Complying and Thriving in a Hyper-Competitive Information Environment: 8/28/20

This webinar extended the aggregation model introduced in the July webinar to a hard case of complying and thriving: New York City since May 2020. Complying and thriving in that kind of information environment is a main challenge of our era. 

By information environment (IE), we mean all of the individuals, organizations and systems that collect information, process it, disseminate it, or act on it. That’s an expansive definition and it obviously includes the cyber environment of information systems and infrastructure. To cope with this environment, we applied a modified  OODA (Observe, Orient, Decide, Act) loop to develop a problem-solving strategy. We added a second Orient phase (“OO-2-DA”) to include future-casting, which is making decisions now to shape aspects of the future. The whole problem solving process characterizes the IE, designs a strategy to achieve goals, shapes aspects of the future relevant to our goals, wargames the strategy in that future, and then transforms practices to get there.  

Given our time constraints here, we applied just the first two steps—characterize and strategize—to the aftermath of the George Floyd tragedy in Minneapolis that ignited protests and much more.

The first step, characterizing what’s relevant in the IE, decomposed the complexity of the IE into systems and their components, and analyzed what we we saw.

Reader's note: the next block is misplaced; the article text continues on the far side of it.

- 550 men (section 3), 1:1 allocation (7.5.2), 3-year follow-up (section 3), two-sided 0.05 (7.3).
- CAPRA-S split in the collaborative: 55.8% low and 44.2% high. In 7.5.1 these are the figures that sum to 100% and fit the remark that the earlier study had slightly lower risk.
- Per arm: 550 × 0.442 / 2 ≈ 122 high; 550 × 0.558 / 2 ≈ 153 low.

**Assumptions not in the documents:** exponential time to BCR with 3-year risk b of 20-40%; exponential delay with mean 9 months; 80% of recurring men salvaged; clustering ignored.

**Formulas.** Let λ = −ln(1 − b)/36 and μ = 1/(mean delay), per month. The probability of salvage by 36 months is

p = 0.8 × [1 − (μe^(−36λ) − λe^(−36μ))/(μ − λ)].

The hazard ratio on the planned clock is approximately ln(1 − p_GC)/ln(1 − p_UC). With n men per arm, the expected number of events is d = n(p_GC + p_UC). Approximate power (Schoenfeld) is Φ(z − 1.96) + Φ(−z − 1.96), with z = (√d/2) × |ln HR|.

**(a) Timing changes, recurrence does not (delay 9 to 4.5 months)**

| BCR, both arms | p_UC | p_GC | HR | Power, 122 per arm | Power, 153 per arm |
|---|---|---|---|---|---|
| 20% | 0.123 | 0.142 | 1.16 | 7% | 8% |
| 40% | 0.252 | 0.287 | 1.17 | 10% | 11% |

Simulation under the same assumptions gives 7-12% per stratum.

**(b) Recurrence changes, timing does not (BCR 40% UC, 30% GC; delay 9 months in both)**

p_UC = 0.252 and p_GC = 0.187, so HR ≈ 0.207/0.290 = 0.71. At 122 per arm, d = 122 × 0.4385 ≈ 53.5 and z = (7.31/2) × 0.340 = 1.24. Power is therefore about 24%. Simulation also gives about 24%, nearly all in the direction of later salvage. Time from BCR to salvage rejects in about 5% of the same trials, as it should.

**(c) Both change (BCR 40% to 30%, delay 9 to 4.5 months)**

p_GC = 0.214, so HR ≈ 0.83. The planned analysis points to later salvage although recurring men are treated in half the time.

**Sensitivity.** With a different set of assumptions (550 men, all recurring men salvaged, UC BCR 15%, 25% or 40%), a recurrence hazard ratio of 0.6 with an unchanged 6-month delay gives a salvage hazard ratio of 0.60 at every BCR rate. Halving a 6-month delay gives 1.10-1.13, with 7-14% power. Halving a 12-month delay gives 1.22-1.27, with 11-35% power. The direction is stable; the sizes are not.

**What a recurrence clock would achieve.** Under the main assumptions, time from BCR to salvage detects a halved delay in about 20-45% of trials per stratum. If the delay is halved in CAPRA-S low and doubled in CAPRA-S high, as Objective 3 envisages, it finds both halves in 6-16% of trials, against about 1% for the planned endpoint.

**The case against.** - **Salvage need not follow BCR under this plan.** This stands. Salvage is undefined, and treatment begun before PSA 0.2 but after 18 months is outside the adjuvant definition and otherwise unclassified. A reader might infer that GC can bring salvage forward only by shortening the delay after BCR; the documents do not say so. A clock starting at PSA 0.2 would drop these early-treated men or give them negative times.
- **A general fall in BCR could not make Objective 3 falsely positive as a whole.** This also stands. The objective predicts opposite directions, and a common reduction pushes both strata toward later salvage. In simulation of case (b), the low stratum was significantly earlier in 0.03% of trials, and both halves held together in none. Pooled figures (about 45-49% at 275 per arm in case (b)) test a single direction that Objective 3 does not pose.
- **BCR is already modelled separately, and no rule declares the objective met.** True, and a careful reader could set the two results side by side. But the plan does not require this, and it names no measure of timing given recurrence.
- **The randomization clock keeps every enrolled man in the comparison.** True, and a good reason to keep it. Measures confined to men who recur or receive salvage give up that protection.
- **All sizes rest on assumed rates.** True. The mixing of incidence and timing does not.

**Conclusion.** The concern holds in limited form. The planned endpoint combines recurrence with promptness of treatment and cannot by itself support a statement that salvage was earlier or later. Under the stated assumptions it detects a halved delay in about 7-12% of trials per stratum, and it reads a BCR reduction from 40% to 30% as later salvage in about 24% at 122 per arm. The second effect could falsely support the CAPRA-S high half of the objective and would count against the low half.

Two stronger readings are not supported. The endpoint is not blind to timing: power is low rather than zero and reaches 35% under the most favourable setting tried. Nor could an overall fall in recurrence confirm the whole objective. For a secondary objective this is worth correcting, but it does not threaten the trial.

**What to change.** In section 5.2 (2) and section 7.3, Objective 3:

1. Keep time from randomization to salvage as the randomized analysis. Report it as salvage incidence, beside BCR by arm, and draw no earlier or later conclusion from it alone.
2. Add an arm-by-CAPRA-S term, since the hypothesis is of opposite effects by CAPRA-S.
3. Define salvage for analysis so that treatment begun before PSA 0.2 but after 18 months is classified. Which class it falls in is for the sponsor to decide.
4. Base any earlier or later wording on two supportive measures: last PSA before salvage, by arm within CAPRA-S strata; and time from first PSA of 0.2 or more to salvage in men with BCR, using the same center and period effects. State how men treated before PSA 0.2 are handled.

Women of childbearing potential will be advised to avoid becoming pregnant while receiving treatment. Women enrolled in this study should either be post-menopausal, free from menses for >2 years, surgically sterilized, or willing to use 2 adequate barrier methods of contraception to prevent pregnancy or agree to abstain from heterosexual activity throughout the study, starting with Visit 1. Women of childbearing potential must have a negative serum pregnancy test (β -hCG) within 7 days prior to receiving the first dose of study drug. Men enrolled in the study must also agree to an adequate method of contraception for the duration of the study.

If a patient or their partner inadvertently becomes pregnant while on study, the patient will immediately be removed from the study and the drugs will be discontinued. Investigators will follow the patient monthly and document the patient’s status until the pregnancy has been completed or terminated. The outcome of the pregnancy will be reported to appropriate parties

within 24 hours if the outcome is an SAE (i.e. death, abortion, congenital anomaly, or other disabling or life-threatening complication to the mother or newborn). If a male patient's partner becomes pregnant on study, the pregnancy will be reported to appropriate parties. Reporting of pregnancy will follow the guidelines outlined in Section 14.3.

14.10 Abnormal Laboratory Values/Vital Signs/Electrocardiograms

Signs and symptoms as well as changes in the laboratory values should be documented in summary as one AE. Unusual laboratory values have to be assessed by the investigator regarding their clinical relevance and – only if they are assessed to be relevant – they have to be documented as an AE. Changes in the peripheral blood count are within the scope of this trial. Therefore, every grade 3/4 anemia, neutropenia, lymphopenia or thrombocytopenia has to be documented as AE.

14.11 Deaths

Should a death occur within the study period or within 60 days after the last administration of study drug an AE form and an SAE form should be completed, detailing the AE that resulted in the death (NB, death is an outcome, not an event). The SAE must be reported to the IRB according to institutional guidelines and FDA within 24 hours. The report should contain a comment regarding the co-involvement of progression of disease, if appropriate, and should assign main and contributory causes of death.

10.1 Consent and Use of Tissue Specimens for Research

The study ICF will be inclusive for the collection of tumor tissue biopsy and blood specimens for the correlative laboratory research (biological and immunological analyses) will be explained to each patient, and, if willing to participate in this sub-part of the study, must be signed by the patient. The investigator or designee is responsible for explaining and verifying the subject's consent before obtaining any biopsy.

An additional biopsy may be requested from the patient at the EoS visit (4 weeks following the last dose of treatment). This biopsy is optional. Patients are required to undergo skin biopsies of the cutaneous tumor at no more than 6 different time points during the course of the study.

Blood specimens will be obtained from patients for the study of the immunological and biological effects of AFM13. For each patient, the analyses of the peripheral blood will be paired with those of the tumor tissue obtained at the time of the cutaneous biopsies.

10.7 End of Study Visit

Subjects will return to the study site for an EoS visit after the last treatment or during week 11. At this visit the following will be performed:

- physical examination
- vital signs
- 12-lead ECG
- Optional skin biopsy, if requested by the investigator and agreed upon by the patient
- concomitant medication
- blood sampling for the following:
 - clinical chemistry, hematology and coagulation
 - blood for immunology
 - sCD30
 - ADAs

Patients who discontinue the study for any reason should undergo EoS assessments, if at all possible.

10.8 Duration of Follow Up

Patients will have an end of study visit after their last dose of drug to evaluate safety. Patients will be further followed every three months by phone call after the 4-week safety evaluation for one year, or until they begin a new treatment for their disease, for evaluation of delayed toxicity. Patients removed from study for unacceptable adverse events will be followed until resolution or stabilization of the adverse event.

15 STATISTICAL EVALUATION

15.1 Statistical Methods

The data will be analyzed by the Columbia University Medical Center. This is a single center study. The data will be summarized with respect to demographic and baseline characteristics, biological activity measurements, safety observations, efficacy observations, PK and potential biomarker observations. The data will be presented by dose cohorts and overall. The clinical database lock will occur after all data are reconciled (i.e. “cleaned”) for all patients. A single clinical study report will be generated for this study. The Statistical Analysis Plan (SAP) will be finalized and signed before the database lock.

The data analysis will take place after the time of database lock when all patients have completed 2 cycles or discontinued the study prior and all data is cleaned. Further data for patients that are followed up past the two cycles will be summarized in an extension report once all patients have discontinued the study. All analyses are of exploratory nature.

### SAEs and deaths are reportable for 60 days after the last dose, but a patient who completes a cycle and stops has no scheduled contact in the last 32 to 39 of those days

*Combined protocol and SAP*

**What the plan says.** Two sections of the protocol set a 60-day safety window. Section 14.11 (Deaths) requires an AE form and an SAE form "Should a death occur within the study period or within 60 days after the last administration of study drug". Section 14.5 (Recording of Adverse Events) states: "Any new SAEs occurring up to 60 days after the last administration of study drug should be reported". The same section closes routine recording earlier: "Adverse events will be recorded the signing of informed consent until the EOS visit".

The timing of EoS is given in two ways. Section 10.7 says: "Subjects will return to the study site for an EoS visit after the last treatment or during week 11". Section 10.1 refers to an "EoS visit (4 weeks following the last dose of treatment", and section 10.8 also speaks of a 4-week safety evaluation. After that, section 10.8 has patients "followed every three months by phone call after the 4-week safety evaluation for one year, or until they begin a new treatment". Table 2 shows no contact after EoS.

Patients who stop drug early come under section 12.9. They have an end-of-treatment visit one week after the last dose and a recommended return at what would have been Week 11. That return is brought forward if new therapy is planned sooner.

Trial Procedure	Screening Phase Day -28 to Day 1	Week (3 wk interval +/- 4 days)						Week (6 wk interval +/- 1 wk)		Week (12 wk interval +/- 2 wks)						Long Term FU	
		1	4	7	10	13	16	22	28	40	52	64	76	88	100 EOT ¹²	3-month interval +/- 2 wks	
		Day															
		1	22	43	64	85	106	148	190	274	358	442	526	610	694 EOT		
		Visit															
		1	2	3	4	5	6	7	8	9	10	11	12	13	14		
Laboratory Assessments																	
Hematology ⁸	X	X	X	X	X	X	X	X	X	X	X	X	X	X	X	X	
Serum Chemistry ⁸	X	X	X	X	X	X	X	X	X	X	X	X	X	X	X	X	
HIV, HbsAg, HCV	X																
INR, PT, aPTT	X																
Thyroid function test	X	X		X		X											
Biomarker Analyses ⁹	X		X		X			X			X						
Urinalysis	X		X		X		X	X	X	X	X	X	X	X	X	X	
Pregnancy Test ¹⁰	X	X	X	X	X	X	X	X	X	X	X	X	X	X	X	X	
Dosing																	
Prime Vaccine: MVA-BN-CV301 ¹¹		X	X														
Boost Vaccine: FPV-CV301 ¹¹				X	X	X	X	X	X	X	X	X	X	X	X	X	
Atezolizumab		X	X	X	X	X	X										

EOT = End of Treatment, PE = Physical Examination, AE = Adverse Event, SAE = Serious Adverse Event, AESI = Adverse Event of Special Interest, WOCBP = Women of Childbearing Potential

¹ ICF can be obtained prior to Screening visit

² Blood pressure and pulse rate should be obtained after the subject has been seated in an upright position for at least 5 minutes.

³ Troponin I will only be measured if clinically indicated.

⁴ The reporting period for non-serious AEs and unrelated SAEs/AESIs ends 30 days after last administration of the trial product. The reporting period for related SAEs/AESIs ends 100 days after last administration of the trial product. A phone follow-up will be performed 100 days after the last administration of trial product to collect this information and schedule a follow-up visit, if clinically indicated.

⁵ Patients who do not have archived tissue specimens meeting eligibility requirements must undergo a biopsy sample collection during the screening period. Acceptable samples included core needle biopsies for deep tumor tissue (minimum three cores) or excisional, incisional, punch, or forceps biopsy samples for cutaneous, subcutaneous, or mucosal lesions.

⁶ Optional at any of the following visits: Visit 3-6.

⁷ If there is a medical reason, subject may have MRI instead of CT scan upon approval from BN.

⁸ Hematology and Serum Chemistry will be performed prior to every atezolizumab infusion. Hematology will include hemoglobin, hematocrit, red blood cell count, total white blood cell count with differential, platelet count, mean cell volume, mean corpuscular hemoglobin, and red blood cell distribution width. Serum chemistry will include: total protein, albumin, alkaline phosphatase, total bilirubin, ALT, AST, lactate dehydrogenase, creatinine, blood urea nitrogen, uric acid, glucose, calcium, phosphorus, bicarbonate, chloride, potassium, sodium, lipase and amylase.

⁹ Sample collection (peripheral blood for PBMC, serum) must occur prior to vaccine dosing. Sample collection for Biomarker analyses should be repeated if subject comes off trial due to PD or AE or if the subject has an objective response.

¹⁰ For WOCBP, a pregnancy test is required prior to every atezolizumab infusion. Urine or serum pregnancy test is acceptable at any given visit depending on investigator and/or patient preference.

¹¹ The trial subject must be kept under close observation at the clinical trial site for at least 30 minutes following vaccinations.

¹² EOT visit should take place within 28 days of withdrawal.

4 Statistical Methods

We analyzed a small sample of five groupings: 

  • groups active on the streets for various purposes—protestors, demonstrators, activists, opportunists, criminals, and community movements
  • extremists and terrorists
  • police and supporters
  • funding sources with causes
  • politicians, administrators, and political parties

Next, we looked for linkages among those clusters, limiting the sample to connections with City Hall.Then we identify five patterns of behavior that at the same time illustrated the diversity of groups’ goals and motives.

The next step recomposed the complexity picture of the IE by adding identity and cohesiveness of the groups.

Overall, a small number of cohesive groups interact with a fleeting array of less unified groups.

Having completed a demo of characterizing the IE, the second half of the webinar designed, combined, and aligned a strategy. We considered how aggregates form in terms of the glue that holds them together (grievances), the propellant that makes them volatile (agitation of grievances), and how the propellant is ignited (violence). Our strategy was prevent violent ignition and neutralize the propellant with activities that do both. 

The strategy hinged on political leadership, intelligence-led and community-engaged policing, sufficient police presence and technology overmatch, and effective rules of engagement. All activities need to support the dual effects of de-escalation and containment, and reducing volatility. We also highlighted technology such as the CrocShield Fractal Armor System as a low profile yet highly effective defense that supports both desired effects. 

We concluded that there is much that we can do to exert leadership and focus strategy on mutually reinforcing effects.